Reversibility assessment

A reversibility assessment is a test to see if your breathing problems improve with the help of an inhaler or medication.

Enquiries & Appointments

The Portland Hospital_Nov 23_171.jpg


A reversibility assessment is often a part of a spirometry test, which is a test to see how well your lungs are working.

Both tests can help you to find out if you have a breathing problem, such as asthma.

Need to know

Our respiratory physiologists will start by asking you to carry out a baseline spirometry. This involves breathing in and out of a spirometer, a special instrument that measures how much air you can push out your lungs in one breath.

They will then ask you to breathe in increasing doses of a dry powder. After each dose, you will be asked to repeat the spirometry so we can assess any changes. If your airway is normal, then it won't react to the powder. If you have hyper-sensitive airways (such as in asthma), then the powder will affect the airways and we'll see a change in your spirometry results during the test. A reversibility assessment lasts about 30 minutes in a lung function consultation room.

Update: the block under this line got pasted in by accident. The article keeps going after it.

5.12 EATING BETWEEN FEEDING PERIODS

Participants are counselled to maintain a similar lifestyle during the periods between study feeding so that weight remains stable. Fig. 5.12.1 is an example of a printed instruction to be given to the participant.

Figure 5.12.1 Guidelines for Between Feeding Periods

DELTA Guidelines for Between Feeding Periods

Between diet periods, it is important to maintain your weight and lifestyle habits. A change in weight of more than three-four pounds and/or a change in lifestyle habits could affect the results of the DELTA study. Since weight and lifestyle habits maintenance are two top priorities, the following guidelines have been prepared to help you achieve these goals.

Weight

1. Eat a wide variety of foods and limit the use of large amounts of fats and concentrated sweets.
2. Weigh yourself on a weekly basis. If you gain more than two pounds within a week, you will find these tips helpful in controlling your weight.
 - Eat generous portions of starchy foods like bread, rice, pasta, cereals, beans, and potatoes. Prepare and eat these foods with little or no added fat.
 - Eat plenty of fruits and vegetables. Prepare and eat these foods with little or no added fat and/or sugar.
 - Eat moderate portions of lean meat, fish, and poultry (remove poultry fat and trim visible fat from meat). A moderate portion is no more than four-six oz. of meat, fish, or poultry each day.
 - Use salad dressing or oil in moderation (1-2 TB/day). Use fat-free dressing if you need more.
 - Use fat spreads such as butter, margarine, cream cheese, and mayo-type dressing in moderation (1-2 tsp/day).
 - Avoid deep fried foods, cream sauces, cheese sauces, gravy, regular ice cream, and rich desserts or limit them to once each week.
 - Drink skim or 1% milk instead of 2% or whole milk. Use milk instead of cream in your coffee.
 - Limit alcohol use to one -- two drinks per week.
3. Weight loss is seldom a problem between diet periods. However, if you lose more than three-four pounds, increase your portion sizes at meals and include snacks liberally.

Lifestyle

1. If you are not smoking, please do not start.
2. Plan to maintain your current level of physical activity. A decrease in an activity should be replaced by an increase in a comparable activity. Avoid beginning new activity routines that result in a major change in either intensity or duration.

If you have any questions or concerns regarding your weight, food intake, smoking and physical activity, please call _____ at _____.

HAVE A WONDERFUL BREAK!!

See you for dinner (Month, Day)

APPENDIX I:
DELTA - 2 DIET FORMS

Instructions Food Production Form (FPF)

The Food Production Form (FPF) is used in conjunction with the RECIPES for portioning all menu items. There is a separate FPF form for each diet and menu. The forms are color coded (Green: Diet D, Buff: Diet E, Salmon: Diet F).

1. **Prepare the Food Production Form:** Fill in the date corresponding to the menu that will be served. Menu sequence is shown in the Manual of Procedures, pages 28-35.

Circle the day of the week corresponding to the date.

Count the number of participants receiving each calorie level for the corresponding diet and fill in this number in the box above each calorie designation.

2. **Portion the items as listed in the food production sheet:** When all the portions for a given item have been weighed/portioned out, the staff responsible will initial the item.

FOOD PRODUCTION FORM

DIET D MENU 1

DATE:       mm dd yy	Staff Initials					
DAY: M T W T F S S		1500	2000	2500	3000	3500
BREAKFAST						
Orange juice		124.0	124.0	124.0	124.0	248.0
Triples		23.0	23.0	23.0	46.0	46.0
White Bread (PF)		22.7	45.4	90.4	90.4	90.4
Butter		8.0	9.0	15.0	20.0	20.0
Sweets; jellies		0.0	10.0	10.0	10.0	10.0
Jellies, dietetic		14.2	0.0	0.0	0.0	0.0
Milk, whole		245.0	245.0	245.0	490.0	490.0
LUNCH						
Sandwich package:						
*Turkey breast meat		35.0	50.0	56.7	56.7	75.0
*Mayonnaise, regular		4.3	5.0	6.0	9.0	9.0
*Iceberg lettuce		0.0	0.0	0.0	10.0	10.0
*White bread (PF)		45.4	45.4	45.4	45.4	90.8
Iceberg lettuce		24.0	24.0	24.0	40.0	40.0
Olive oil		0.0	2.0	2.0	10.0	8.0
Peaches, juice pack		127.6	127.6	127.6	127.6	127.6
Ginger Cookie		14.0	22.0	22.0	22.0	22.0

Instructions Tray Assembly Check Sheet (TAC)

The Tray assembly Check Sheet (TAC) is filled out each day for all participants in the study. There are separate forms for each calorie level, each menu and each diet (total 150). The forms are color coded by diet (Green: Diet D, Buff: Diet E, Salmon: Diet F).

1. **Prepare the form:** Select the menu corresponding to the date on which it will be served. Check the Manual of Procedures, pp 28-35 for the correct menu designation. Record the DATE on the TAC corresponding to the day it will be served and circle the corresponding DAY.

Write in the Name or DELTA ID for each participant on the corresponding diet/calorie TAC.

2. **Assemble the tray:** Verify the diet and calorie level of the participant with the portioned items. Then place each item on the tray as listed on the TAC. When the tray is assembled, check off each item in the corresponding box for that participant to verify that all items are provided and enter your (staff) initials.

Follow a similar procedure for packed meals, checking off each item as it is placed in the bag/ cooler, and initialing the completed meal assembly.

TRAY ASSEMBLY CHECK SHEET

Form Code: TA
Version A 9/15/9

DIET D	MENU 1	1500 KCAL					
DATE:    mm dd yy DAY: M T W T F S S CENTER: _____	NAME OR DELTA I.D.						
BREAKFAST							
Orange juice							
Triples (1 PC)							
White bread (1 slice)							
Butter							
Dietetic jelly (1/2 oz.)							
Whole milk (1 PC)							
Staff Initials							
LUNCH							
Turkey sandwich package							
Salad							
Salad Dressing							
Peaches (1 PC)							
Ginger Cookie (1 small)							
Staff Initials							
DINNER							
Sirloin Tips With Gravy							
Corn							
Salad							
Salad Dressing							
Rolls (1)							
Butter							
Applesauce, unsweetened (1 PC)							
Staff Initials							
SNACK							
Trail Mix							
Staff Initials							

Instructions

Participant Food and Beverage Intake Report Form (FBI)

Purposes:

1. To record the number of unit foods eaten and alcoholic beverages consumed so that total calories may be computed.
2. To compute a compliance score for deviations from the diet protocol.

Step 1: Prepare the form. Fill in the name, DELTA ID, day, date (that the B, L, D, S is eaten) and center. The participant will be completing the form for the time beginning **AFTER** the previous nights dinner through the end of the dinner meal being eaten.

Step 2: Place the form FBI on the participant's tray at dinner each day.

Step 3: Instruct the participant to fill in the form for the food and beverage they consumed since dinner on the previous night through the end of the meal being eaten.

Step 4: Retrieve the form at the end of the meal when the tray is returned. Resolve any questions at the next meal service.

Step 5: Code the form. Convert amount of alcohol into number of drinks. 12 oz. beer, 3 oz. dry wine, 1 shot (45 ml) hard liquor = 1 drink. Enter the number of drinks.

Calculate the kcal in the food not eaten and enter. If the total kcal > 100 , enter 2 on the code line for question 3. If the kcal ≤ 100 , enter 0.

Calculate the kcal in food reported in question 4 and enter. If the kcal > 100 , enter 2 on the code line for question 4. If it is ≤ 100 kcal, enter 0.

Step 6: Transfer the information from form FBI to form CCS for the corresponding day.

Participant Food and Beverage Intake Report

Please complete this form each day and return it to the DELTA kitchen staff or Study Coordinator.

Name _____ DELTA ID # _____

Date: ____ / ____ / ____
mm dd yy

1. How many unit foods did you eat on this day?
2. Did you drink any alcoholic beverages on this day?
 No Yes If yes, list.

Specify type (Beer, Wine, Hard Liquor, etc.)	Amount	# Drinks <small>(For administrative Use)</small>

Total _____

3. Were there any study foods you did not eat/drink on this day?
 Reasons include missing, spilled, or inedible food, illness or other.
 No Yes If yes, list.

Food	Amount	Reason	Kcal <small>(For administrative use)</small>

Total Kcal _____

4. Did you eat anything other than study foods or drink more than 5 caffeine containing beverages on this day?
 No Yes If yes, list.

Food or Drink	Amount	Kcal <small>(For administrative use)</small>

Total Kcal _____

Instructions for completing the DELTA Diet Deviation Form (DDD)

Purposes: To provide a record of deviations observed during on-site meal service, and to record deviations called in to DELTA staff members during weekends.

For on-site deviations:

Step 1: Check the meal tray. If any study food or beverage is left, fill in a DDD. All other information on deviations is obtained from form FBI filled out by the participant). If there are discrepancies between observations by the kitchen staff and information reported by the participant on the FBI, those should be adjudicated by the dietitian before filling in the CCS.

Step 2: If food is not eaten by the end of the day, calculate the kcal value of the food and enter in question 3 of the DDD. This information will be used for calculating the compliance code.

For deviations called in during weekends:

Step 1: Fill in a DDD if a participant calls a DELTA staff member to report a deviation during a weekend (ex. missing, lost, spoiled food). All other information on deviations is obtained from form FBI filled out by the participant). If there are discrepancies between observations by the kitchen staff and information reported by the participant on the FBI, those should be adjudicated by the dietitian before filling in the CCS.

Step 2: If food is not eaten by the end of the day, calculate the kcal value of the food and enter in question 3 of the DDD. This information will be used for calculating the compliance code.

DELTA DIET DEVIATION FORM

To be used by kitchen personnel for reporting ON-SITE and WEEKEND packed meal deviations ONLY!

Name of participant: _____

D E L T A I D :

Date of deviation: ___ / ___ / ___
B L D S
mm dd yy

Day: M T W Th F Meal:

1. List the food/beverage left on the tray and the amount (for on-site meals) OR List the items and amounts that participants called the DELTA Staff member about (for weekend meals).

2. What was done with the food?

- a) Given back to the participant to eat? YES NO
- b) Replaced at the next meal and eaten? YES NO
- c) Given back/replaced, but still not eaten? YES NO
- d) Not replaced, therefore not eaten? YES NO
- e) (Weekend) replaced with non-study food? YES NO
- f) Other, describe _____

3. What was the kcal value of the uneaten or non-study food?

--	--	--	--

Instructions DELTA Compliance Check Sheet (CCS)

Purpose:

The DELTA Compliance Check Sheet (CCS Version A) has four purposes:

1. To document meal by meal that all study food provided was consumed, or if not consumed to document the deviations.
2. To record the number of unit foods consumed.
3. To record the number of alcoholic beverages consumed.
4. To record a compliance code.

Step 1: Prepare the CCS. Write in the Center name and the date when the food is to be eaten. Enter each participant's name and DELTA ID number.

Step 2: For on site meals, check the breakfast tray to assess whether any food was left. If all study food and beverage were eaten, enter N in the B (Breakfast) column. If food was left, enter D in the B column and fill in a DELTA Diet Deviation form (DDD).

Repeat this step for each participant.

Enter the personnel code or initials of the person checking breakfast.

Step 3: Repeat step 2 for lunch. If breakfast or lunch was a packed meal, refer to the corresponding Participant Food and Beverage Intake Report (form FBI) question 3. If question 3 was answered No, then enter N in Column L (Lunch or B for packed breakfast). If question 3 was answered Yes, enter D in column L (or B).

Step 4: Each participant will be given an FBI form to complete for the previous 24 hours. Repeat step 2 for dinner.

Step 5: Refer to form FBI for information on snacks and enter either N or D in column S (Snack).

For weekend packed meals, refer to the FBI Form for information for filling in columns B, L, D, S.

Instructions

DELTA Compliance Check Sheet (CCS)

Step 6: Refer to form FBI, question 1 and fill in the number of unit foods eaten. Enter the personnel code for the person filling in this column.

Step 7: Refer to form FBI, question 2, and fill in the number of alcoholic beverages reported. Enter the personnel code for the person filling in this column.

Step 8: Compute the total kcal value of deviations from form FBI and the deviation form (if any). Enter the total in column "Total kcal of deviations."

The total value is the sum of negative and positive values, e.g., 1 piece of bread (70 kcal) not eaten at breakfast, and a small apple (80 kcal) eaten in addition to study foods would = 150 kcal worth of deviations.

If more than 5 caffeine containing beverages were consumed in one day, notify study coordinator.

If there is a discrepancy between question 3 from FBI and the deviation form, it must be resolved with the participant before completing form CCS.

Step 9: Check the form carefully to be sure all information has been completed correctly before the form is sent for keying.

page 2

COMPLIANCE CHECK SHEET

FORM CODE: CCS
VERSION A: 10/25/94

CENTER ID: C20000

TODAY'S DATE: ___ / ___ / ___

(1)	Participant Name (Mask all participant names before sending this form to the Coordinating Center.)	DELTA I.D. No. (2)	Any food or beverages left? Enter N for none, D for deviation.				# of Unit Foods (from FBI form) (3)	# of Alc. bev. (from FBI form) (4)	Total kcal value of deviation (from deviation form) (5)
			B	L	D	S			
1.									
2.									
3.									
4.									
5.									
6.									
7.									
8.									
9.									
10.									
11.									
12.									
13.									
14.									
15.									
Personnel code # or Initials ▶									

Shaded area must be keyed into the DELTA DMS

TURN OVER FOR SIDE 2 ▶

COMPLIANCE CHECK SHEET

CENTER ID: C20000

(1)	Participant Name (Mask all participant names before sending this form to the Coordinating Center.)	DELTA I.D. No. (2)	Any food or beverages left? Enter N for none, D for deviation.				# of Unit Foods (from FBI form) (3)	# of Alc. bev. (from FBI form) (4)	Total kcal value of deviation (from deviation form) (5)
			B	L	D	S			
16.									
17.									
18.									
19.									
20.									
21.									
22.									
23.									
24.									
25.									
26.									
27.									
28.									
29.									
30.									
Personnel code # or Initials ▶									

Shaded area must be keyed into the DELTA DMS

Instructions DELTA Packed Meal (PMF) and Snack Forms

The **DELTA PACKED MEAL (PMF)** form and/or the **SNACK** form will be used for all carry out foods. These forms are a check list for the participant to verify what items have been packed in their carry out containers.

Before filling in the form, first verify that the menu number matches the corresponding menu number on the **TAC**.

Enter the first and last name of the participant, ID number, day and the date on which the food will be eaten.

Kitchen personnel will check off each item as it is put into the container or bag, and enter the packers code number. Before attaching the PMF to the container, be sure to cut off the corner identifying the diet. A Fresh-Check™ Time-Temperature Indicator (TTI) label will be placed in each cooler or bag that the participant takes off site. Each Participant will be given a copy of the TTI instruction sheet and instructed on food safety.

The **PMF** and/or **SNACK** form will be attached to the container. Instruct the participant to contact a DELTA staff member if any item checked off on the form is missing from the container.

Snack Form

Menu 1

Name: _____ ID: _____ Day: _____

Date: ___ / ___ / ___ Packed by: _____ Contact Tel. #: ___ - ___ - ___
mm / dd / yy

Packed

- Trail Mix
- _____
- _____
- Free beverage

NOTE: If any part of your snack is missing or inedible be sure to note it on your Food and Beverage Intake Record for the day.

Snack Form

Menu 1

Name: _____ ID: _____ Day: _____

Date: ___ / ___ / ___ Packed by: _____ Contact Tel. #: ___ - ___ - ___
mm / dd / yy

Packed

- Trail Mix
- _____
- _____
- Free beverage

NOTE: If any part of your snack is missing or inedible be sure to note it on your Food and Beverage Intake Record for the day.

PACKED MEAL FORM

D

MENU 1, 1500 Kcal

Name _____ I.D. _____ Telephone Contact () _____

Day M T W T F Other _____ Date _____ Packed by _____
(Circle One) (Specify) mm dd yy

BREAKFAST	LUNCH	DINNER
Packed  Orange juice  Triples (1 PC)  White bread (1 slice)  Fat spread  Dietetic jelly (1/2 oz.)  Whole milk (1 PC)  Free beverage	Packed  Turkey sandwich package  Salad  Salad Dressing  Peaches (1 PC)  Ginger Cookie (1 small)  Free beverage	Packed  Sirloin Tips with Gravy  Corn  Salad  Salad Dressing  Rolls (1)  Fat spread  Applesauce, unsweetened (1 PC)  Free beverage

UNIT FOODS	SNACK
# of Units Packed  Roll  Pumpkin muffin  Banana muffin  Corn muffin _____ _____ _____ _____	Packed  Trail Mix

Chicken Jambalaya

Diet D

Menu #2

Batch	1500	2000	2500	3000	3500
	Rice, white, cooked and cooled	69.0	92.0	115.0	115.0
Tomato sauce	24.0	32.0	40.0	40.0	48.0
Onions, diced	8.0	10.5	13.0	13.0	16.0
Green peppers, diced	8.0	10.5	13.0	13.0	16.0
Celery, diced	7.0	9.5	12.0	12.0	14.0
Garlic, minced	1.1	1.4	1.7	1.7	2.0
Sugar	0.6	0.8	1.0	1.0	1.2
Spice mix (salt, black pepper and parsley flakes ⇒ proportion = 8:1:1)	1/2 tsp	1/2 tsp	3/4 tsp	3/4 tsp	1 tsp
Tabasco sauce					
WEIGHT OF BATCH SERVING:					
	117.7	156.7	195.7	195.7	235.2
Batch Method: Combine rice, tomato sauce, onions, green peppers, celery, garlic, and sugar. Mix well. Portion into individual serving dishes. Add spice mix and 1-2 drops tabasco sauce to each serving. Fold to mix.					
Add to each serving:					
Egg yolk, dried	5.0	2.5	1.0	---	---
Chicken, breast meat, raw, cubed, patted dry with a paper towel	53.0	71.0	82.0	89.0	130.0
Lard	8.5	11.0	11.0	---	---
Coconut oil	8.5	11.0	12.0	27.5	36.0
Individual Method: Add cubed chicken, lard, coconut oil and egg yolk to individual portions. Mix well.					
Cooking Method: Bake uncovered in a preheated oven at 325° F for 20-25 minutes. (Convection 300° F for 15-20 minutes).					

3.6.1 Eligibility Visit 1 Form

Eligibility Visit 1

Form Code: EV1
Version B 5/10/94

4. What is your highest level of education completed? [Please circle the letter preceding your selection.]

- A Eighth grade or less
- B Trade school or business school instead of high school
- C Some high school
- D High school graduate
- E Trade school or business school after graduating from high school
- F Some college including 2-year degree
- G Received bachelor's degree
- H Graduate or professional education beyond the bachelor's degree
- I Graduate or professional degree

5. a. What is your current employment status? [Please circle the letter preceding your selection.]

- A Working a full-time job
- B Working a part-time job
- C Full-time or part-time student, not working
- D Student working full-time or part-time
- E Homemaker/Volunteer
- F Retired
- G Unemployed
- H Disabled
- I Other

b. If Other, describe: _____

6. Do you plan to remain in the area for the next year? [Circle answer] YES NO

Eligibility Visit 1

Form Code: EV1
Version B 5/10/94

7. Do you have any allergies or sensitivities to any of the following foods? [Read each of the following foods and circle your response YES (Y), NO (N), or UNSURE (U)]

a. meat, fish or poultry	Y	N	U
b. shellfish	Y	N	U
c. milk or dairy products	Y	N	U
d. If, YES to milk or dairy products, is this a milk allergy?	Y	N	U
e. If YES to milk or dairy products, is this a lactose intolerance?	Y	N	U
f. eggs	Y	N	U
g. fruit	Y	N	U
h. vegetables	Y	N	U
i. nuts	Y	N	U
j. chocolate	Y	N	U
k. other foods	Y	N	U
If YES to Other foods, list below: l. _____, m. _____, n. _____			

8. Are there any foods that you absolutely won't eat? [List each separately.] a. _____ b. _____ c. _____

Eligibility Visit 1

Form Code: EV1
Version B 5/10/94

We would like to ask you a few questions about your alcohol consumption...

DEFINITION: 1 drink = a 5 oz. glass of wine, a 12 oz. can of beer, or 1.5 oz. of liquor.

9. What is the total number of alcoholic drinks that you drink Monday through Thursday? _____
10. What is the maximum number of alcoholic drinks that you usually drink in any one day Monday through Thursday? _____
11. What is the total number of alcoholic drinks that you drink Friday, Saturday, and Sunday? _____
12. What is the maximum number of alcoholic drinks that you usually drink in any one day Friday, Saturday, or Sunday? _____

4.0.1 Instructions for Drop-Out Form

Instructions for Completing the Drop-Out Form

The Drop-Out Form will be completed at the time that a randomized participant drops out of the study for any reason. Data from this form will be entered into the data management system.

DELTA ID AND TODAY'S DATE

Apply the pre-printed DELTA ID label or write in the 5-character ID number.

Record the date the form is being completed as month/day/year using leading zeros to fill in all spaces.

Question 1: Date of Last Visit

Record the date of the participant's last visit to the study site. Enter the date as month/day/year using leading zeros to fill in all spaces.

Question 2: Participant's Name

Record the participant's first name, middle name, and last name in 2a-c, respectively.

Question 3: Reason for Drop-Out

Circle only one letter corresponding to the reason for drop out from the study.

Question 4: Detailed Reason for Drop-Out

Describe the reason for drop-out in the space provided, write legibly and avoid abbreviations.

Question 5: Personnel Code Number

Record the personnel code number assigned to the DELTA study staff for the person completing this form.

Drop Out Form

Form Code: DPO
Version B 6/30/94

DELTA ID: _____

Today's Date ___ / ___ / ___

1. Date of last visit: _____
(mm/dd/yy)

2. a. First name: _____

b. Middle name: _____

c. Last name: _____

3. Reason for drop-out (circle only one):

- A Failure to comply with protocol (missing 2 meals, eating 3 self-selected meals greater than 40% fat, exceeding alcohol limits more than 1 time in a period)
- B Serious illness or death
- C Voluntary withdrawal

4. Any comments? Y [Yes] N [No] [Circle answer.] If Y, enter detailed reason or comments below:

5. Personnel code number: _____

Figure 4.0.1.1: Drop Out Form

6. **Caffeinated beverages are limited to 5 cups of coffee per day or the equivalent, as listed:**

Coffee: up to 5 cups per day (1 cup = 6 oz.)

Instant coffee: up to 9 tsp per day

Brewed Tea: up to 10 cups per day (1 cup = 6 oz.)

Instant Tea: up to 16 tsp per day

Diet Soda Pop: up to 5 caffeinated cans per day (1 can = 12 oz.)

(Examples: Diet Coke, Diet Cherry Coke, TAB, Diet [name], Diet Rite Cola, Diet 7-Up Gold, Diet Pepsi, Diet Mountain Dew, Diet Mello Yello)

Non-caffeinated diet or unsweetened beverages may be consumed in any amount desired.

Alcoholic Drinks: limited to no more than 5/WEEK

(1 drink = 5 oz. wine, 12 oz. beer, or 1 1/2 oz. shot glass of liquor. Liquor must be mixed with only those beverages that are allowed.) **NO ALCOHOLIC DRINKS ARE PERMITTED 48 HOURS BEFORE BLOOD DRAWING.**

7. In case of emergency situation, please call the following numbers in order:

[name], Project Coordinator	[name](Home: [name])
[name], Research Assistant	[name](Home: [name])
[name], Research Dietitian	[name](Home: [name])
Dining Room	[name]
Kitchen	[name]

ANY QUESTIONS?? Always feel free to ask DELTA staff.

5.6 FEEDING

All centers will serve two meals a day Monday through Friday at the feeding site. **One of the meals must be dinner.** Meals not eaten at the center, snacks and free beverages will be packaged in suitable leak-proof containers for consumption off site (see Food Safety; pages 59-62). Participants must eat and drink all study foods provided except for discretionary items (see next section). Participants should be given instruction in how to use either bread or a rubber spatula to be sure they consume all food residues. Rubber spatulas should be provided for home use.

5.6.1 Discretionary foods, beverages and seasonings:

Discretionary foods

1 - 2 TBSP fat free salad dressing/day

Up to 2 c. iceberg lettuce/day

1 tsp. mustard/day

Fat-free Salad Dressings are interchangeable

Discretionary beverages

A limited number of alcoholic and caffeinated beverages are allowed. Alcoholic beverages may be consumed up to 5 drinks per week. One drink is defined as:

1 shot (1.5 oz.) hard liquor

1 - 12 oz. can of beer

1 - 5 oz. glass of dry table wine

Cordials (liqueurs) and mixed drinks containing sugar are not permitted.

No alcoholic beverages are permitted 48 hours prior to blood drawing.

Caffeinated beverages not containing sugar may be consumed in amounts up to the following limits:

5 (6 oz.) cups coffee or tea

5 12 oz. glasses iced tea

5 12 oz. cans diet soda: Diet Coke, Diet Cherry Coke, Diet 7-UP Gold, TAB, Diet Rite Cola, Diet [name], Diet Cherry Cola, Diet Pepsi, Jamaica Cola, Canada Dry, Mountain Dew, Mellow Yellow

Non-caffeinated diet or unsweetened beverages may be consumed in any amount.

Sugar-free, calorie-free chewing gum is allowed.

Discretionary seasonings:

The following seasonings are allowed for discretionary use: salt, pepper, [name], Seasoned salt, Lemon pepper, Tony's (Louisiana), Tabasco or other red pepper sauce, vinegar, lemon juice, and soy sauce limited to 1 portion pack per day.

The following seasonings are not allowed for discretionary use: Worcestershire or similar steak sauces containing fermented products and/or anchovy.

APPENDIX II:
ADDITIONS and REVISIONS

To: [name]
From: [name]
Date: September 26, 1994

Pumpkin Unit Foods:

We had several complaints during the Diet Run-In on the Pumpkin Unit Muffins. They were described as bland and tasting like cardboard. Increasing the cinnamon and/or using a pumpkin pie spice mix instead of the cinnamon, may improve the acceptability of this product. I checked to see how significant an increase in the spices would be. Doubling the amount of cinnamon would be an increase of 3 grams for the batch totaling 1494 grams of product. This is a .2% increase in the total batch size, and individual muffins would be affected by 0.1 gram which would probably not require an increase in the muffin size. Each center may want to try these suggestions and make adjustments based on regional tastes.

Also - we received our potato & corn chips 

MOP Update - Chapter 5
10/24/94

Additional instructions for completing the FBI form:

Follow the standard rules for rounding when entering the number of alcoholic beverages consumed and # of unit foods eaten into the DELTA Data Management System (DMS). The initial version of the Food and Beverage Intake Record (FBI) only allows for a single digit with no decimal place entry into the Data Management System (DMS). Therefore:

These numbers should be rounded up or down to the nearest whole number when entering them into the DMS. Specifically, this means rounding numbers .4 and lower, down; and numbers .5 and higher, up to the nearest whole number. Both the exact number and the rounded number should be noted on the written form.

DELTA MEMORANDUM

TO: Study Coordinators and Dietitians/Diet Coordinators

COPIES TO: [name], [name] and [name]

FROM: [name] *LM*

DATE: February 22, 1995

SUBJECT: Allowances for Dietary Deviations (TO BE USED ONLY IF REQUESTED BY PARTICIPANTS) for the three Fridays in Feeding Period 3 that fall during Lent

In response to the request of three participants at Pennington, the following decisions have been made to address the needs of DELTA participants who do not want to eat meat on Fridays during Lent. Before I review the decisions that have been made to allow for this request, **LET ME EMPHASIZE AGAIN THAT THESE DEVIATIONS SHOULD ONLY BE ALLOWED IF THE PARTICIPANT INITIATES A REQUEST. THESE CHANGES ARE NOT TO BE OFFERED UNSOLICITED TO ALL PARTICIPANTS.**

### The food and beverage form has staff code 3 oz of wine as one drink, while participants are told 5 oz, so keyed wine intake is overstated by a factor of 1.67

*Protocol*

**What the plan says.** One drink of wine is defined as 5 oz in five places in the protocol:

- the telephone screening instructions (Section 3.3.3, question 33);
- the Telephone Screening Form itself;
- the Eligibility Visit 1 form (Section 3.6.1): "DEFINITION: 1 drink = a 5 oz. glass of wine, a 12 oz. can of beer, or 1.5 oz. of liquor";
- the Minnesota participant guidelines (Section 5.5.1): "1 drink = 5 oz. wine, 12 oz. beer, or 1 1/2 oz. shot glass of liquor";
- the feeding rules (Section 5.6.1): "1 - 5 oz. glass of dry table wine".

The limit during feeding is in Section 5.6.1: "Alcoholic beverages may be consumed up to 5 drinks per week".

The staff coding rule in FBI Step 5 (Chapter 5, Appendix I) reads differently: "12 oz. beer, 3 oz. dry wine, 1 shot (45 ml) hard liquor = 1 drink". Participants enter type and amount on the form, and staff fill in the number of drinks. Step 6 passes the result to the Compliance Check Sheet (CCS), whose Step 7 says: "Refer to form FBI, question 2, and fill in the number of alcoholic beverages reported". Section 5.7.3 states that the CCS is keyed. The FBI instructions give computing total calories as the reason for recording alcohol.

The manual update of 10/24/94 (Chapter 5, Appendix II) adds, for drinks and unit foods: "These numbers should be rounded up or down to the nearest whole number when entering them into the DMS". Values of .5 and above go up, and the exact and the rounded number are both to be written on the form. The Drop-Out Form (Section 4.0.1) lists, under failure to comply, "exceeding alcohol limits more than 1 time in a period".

A spirometry and reversibility assessment doesn't require any special preparation beforehand. Your GP or consultant respiratory therapist will explain what's involved and answer any questions you might have.
Your GP or respiratory physiologist will explain the results of the test immediately after it. You'll also be able to go home straight after.

Our Reversibility assessment locations

The Harley Street Clinic

The Harley Street Clinic

35 Weymouth Street W1G 8BJ London
The Lister Hospital

The Lister Hospital

Chelsea Bridge Road, SW1W 8RH London

This content is intended for general information only and does not replace the need for personal advice from a qualified health professional.